Mother May I? 10 Questions Your Kids Want To Ask About Divorce But Don't
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By Andra Brosh, Ph.D., Guest Author - April 26, 2015

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As a mother, you inevitably feel a grave sense of concern about how divorce will affect your children. Kids of all ages are deeply impacted by divorce simply because they feel the same sense of disillusionment that you do around the loss of an intact nuclear family. Your instinct will be to protect your children from pain, and you may feel that they are better off not knowing too many details about what’s happening. Talking to your children about divorce is delicate and needs to be age appropriate in nature, but they definitely need a forum and safe opportunity to express their experience and ask questions. Their instinct will be to mind their own business, and to feel unsure about what’s permissible to bring up or discuss.

They look to you as the gatekeeper of what is allowed.

Protection can often come across as guarded or defensive to your kids so you need to be mindful and cautious about your non-verbal communications, and what kind of message you're sending. You obviously don’t want to expose them to toxic interactions, and you never want to use them as therapists.

What you do want to create is the space for them to feel comfortable asking you pretty much anything.

Getting your children to open up in a healthy way shouldn’t be hard. The one trick you’ll want to use is what I call “going first.” You basically ask them directive questions about their feelings and experience to send a message that questions are helpful and welcome. Avoid general inquiries like “Are you ok?” or “I’m here if you need to talk.” Be specific with questions like “Are you sad about what’s happening?” or “Do you feel scared with what’s going on?” Even if you don’t get answers your children will still know that you’re interested, and that curiosity is a good thing. You can also explicitly tell them that you invite their questions, and that you’ll answer as well as you can. Your goal is to build trust so they are eager to share with you.

If and when they clam up, I have listed 10 questions you can probably assume they are asking in their own heads.

1. Is this my fault?
Children are quick to blame themselves for divorce. It’s too scary for them to blame you because they depend on you and need you for their survival. You can be sure that they are wondering if they are to blame for the divorce so it will be important to address these feelings.

2. Am I allowed to tell my friends?
When and how to tell friends about the divorce is tricky for everyone in the family. This is a good question and you will have to answer it based on your own family values. Whatever you decide make it the same rule for everyone if possible so there is no hypocrisy or misunderstandings.

3. Do I need to pick a side?
Many divorces are riddled with parental alienation and blame. Children get caught in the middle and wonder if they need to protect or take the side of one parent. They are very perceptive and observant so if you don’t address this they will just automatically pick one parent because they feel they need to even though they should never have to.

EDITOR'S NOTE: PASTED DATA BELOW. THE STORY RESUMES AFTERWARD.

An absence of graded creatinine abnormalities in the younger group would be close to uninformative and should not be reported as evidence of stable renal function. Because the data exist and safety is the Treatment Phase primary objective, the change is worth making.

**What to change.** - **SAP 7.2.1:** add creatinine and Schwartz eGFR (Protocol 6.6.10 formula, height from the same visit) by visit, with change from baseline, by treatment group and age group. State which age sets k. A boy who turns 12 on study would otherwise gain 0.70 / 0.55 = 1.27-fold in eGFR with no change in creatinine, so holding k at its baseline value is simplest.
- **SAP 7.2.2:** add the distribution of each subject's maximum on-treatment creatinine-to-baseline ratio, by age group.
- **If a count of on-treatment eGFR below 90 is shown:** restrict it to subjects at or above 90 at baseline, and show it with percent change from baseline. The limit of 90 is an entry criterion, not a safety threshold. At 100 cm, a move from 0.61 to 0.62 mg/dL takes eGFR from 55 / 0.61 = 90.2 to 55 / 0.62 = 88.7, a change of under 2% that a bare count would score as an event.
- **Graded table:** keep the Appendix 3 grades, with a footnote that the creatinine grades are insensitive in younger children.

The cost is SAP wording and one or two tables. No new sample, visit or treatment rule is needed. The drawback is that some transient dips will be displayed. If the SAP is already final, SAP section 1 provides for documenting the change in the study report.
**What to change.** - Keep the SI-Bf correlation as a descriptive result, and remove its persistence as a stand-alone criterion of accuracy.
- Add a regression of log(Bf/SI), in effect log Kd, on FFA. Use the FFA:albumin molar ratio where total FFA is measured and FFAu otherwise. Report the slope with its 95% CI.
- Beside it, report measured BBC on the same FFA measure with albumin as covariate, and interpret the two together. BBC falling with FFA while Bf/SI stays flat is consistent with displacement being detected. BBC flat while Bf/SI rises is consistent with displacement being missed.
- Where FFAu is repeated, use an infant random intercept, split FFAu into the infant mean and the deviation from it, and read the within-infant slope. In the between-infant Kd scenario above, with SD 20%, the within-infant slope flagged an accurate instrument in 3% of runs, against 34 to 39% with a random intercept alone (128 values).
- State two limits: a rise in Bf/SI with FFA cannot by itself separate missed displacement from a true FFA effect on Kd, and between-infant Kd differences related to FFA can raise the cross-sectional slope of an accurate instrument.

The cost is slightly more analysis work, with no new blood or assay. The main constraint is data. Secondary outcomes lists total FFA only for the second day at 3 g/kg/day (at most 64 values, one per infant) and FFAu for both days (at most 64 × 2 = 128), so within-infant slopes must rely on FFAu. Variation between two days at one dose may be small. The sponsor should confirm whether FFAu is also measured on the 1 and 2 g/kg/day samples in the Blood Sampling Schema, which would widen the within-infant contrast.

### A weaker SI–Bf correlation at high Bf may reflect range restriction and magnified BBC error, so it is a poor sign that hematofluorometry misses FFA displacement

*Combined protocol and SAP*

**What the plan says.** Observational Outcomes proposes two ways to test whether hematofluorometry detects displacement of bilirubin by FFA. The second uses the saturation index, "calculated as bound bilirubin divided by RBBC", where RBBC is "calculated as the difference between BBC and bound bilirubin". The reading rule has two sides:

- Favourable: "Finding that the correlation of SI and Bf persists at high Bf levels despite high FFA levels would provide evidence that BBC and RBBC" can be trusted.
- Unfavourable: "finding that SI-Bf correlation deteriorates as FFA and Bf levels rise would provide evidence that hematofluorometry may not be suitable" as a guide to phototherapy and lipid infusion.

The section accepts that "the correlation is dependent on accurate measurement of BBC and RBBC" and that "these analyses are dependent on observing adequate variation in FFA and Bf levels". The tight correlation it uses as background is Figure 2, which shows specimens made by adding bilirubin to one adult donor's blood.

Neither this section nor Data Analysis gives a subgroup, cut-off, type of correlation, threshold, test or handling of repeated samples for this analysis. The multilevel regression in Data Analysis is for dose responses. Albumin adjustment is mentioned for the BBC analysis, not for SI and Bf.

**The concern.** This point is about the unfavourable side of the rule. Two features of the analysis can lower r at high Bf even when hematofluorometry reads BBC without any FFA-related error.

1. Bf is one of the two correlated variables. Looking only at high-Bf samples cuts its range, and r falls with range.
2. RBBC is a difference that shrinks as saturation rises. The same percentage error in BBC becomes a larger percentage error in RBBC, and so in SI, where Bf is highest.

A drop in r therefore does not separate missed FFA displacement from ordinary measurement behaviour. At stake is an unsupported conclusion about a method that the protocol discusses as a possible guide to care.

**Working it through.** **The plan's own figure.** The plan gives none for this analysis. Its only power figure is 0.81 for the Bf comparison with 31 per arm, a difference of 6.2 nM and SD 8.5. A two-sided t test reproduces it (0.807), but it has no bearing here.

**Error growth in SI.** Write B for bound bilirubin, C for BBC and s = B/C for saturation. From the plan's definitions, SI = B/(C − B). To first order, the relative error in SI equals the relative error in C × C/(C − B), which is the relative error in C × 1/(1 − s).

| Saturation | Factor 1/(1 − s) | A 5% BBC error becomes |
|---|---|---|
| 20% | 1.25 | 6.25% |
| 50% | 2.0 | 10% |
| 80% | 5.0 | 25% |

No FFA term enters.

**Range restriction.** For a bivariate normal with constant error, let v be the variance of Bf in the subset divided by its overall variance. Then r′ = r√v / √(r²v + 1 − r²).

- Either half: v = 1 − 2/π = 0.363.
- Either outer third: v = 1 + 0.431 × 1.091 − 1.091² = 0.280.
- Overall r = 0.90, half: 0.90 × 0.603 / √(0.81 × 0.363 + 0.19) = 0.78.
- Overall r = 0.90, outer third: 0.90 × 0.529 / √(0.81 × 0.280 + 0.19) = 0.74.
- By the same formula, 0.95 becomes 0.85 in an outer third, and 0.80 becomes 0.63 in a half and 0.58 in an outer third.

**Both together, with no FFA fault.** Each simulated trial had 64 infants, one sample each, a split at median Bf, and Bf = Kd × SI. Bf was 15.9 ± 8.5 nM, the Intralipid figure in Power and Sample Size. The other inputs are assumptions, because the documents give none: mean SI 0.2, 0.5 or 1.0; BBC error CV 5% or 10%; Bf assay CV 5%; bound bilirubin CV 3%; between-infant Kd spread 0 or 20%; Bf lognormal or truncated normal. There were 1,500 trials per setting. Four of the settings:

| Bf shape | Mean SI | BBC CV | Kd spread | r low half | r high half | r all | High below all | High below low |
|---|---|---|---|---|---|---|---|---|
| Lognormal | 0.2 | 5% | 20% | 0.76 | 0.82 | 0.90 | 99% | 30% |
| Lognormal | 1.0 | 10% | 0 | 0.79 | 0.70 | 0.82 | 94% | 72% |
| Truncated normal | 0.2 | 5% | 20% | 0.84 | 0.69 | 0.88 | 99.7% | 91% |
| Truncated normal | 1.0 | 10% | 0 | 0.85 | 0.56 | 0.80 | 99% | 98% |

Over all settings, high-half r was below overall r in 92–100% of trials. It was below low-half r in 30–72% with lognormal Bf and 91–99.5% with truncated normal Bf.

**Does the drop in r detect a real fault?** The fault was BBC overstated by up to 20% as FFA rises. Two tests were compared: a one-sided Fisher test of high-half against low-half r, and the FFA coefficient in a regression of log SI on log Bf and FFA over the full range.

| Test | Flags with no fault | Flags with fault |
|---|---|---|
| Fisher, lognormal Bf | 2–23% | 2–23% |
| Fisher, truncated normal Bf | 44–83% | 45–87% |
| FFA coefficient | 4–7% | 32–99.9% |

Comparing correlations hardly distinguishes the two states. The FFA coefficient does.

4. Does this mean I won’t see one of you?
Fear of loss and the reality of less time with each parent is upsetting for kids. They want to know that they will be minimally affected by the divorce so it’s natural for them to wonder whether they will lose time with one or both of their parents. Even if your custody is not yet determined they need to know that the goal is equal time with both parents (barring any unusual circumstances).

5. Will we have to move?
Another loss for children is connected to their home. Worrying about being displaced and feeling anxious about change is prominent for children going through a divorce. You may not have the answer, but what they are really wondering is if they will feel safe. You can always assure them that you will make sure they do.

6. Will you stop fighting now?
Some couples remain in a very toxic marriage for years before getting divorced and kids witness this. There may be a sense of relief in knowing that there will be a peaceful household, but they may also feel guilty for the sense of relief they feel.

7. Will I be able to live with my brother/sister?
Siblings are the saving grace for children going through divorce. It makes sense that they would think each child might go with one parent. Assuring them that they will stay together will ease their anxiety and bring them closer together as allies.

8. Should I be mad at one of you?
In line with the idea of taking sides your children might feel they need to pick one of you to hate. Someone has to be to blame because their limited cognitive ability makes it hard for them to imagine anything else.

9. Will you still love me as much?
The loss of an intact family can easily be grouped with a loss of love for a child. Anything split in half means less of something for them so they will wonder if they will get the same attention and love they always did. Kids don't like to share and they don't have a sense of abundance.

10. Can I be angry and upset about this?
Your children will be very confused about their feelings. They may believe that they are supposed to just accept the situation because they have no power over whether it happens or not. Even though they are innocent victims they still need to have and feel the power of emotional expression.

Most importantly you want your children to know that they are loved, safe and protected. You want them to express their feelings, talk to you about everything inside of them, and to feel like they are part of the process without feeling like the problem. You have the power to help them heal, but only if you know how they're suffering.

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